The 4 Business Challenges Employee Skill Development Can Solve
If you’re in enterprise learning and development, talent management or strategic workforce planning, you’ve probably been hearing about skills — a lot. But it's not just those corporate functions where skills have become a hot topic. The events of 2020 lit a fire under organizations as a whole to become more agile, responsive and flexible — and employee skills are a primary way to do just that.
Last fall, we did some research into skills at RedThread Research and asked the question: Why are skills so hot right now?
Here are some of the answers we received:
- There’s massive pressure to get the right people with the right skills in the right roles — fast.
- Skills are replacing jobs as the core connection between talent and work.
- Skills are a currency to develop people the right way.
- Skills are critical for strategic workforce planning.
These responses revealed a key insight: Skills aren’t all that useful by themselves.
In each bullet point above, skills are coupled with something else. Skills are in service of some other business goal — workforce planning, talent management or development. In other words, knowing what skills your workforce has and what skills they need is merely an interesting intellectual exercise if not coupled with a business challenge that knowledge can help address.
Our research identified four business challenges (Figure 1) that skills are particularly well suited to help solve:
- Employee development: how and what kinds of resources are used to build the skills of the workforce.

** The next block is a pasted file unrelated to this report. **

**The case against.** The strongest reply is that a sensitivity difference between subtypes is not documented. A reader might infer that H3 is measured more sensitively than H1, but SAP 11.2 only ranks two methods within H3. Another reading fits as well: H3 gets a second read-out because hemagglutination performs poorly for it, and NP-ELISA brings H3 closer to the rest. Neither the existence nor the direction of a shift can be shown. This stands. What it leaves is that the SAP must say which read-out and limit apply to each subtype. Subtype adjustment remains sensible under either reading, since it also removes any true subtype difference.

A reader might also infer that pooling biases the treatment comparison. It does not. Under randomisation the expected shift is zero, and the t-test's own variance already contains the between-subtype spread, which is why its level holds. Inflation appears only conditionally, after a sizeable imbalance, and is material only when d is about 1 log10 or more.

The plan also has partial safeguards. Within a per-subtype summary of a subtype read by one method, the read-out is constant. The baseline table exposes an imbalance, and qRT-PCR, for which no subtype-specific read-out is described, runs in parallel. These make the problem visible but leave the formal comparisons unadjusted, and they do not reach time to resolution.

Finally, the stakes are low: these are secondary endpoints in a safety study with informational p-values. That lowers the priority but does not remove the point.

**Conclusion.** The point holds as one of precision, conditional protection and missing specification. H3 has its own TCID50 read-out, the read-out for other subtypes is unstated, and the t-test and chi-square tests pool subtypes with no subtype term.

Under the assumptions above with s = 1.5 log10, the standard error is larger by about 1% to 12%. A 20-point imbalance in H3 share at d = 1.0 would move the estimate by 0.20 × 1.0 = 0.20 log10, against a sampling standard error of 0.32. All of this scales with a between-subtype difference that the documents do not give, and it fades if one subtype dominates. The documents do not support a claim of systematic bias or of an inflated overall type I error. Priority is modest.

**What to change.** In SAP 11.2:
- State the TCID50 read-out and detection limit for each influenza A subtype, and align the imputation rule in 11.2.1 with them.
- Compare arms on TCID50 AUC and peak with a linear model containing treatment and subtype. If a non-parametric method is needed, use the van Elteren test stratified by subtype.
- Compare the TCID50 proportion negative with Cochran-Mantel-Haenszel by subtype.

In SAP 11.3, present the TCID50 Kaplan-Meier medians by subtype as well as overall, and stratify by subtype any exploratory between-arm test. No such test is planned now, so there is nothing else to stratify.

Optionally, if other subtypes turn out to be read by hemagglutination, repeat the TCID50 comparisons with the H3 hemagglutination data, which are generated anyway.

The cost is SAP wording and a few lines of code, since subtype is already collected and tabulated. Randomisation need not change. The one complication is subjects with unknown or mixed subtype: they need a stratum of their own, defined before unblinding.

- Career mobility: how employees move around and out of an organization, based on both their preferences and the needs of the business.
- Diversity, equity, inclusion and belonging (DEIB): how well an organization provides transparent opportunities to all of its employees.
- Performance management: how organizations determine an employee’s progress and pay.
Let’s look at skills in the service of each of these challenges in more detail.
Enterprise learning can no longer succeed using the “shotgun” approaches of yesterday — strategies that provide all employees with the same training regardless of whether they need it. Instead, learning and development efforts must be tied to both business strategy and individual employee needs. For example, a 2019 McKinsey study found that the future of enterprise learning depends on the ability to identify and develop the specific employee skills that will support execution of the company’s business strategy.
This reality means that L&D must know in very targeted ways what employees can do and what they need to be able to do, and then fill in the gaps.
Skills can help by:
- Enabling personalized delivery and curation of the development opportunities an employee needs, when they need them.
- Empowering employees to locate development opportunities that match organizational needs as well as their individual interests and goals.
- Allowing learning functions to identify organizational or team-based skills gaps, thus helping leaders understand where to focus development efforts.
The bottom line: Employee development is becoming more personalized, on demand and in the flow, and information about employee skills is enabling these trends.
We recently completed research on career mobility and found it’s no longer about helping employees move up the corporate ladder. Instead, it’s about helping employees find career opportunities that benefit both the employee and the business.